Musharraf is unwilling to step down unless he is protected from prosecution, the Financial Times reported. Former Prime Minister Nawaz Sharif, a leader in the country's governing coalition, wants him to be tried.
"We are not in favor of any amnesty for Musharraf," said Siddique-ul-Farooq, a Sharif ally in the Pakistan Muslim League (Nawaz) party, or PML-N. "We want him to face charges on issues ranging from trampling over democracy to the way he ruled Pakistan."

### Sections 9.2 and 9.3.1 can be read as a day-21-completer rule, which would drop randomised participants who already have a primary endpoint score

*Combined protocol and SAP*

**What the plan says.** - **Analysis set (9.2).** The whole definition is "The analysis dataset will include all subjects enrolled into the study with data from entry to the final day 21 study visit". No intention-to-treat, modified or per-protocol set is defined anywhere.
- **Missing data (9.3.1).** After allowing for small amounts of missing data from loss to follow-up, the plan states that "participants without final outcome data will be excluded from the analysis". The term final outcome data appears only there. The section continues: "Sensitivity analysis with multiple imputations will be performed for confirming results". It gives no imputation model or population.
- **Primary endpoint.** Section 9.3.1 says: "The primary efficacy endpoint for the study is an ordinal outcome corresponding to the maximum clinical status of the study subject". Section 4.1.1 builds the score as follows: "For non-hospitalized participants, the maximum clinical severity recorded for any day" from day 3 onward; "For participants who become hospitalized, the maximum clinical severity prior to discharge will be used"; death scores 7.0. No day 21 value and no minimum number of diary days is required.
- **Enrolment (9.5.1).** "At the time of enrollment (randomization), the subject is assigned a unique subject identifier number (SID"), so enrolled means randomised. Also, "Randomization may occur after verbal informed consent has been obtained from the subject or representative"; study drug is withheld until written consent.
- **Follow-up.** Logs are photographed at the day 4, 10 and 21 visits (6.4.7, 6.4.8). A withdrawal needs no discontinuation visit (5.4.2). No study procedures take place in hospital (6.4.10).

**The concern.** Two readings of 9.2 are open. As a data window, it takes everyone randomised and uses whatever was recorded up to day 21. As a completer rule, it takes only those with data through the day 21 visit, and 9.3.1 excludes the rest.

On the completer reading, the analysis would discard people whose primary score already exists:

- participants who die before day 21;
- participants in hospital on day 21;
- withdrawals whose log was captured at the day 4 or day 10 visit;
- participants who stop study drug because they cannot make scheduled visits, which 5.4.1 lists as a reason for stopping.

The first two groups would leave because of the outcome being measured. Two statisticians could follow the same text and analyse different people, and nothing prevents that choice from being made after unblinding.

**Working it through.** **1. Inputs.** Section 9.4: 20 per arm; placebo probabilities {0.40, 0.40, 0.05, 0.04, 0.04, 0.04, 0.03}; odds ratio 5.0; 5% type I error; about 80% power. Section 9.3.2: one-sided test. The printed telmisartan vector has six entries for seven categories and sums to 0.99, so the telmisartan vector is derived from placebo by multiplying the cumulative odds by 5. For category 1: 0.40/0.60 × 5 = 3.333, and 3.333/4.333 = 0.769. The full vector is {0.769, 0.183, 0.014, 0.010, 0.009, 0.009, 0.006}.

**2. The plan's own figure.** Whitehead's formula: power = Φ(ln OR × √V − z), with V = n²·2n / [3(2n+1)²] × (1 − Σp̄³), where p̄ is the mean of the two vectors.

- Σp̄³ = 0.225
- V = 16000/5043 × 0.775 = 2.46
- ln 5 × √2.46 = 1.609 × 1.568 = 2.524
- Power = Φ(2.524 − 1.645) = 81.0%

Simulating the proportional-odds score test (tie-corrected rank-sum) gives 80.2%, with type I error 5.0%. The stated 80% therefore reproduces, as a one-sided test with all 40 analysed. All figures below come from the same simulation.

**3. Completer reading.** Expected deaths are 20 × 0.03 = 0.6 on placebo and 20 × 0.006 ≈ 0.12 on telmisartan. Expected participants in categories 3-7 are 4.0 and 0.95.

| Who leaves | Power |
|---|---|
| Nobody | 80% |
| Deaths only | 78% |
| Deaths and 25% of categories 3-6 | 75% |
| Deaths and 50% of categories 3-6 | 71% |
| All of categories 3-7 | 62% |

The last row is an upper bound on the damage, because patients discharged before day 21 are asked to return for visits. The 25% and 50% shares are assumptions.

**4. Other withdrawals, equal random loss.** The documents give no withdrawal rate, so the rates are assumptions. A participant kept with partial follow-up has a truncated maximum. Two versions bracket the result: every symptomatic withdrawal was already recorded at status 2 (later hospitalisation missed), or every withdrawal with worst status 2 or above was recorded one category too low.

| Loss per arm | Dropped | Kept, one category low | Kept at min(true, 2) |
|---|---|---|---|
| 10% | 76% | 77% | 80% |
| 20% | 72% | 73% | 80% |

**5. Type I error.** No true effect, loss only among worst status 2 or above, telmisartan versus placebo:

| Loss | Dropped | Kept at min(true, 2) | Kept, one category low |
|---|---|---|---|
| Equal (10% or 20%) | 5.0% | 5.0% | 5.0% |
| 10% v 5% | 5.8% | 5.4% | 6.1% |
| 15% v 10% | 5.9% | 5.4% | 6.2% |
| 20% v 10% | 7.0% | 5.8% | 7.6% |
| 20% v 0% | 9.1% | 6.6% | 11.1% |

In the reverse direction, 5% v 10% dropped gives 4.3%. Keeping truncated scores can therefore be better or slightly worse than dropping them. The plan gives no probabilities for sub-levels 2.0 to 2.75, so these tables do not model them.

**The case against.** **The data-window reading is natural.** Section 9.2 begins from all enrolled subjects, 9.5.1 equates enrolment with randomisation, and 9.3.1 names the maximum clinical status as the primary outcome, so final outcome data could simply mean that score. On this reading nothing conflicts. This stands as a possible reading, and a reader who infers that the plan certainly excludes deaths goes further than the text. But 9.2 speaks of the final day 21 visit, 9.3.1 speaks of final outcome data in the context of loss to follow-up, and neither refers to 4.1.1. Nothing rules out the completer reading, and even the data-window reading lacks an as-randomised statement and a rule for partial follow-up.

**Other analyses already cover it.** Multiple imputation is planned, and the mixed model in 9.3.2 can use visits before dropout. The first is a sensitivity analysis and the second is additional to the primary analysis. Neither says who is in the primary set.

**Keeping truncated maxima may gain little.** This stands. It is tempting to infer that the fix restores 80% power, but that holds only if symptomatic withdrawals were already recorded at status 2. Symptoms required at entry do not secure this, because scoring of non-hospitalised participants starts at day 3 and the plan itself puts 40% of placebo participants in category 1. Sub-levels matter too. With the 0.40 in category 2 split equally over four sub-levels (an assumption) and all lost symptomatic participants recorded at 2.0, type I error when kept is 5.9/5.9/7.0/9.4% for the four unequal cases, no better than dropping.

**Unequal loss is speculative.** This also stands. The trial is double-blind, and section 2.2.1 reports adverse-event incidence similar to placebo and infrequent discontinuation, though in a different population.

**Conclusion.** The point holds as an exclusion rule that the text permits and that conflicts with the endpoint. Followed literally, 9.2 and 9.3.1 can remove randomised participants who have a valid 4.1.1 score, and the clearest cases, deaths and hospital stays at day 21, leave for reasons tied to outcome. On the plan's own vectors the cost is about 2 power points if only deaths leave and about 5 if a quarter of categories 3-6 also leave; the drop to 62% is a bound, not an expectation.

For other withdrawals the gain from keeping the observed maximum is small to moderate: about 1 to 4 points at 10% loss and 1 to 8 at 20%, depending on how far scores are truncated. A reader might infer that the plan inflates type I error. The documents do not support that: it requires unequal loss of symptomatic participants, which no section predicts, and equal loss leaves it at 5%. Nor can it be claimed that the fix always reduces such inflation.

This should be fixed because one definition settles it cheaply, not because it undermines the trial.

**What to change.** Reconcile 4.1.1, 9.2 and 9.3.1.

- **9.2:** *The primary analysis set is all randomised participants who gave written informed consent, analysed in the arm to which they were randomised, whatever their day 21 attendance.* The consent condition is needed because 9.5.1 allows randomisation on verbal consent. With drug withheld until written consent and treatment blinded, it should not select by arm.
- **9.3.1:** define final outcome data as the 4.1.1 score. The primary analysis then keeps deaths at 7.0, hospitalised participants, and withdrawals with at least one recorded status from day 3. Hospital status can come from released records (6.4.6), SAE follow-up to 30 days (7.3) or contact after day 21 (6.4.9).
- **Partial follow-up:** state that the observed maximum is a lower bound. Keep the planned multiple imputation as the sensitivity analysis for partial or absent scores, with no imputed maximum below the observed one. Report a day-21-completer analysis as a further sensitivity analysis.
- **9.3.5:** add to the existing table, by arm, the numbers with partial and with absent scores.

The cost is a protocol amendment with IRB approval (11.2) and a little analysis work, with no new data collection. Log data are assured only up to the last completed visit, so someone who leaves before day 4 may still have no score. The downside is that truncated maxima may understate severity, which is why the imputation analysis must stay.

Senior officials told the Financial Times that a compromise that would have allowed Musharraf to stand down seemed possible Thursday. But it was scuttled by Sharif's opposition to amnesty.
They also said that an official from Saudi Arabia has flown to Pakistan to help mediate a settlement.
Celebrity Families of 2014 [PHOTOS]